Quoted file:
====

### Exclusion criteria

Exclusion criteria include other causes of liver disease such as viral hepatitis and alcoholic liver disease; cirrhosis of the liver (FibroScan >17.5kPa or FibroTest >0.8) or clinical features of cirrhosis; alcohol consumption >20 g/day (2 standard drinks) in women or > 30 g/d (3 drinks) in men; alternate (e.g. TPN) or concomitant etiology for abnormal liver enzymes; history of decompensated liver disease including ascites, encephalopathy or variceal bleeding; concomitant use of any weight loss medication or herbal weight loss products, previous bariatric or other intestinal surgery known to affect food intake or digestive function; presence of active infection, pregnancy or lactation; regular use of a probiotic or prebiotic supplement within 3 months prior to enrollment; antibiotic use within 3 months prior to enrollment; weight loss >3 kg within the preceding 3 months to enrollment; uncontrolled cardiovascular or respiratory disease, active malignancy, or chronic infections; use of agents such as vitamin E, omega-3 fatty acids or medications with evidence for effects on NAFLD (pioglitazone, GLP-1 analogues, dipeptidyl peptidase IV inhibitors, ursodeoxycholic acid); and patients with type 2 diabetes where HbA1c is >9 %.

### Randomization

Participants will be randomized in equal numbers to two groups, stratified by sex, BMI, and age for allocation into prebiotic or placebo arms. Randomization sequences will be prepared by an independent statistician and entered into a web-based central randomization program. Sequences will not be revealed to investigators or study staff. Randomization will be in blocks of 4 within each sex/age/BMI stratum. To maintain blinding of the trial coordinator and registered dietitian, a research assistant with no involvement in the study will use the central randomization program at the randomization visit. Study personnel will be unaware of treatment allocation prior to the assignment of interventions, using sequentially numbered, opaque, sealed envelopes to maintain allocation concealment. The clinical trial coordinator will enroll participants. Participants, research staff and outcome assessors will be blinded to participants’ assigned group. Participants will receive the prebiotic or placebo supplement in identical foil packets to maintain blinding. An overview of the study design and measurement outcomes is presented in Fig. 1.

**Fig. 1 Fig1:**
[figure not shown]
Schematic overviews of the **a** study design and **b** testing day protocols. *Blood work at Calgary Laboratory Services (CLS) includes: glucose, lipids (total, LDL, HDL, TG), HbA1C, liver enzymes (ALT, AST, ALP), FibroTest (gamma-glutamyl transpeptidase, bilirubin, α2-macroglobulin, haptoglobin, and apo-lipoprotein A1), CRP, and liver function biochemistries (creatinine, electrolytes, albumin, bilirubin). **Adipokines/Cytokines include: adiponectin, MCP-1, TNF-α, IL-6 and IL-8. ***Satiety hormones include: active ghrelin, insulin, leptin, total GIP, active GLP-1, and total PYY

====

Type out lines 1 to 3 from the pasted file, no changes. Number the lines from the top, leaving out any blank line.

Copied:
### Exclusion criteria

Exclusion criteria include other causes of liver disease such as viral hepatitis and alcoholic liver disease; cirrhosis of the liver (FibroScan >17.5kPa or FibroTest >0.8) or clinical features of cirrhosis; alcohol consumption >20 g/day (2 standard drinks) in women or > 30 g/d (3 drinks) in men; alternate (e.g. TPN) or concomitant etiology for abnormal liver enzymes; history of decompensated liver disease including ascites, encephalopathy or variceal bleeding; concomitant use of any weight loss medication or herbal weight loss products, previous bariatric or other intestinal surgery known to affect food intake or digestive function; presence of active infection, pregnancy or lactation; regular use of a probiotic or prebiotic supplement within 3 months prior to enrollment; antibiotic use within 3 months prior to enrollment; weight loss >3 kg within the preceding 3 months to enrollment; uncontrolled cardiovascular or respiratory disease, active malignancy, or chronic infections; use of agents such as vitamin E, omega-3 fatty acids or medications with evidence for effects on NAFLD (pioglitazone, GLP-1 analogues, dipeptidyl peptidase IV inhibitors, ursodeoxycholic acid); and patients with type 2 diabetes where HbA1c is >9 %.

### Randomization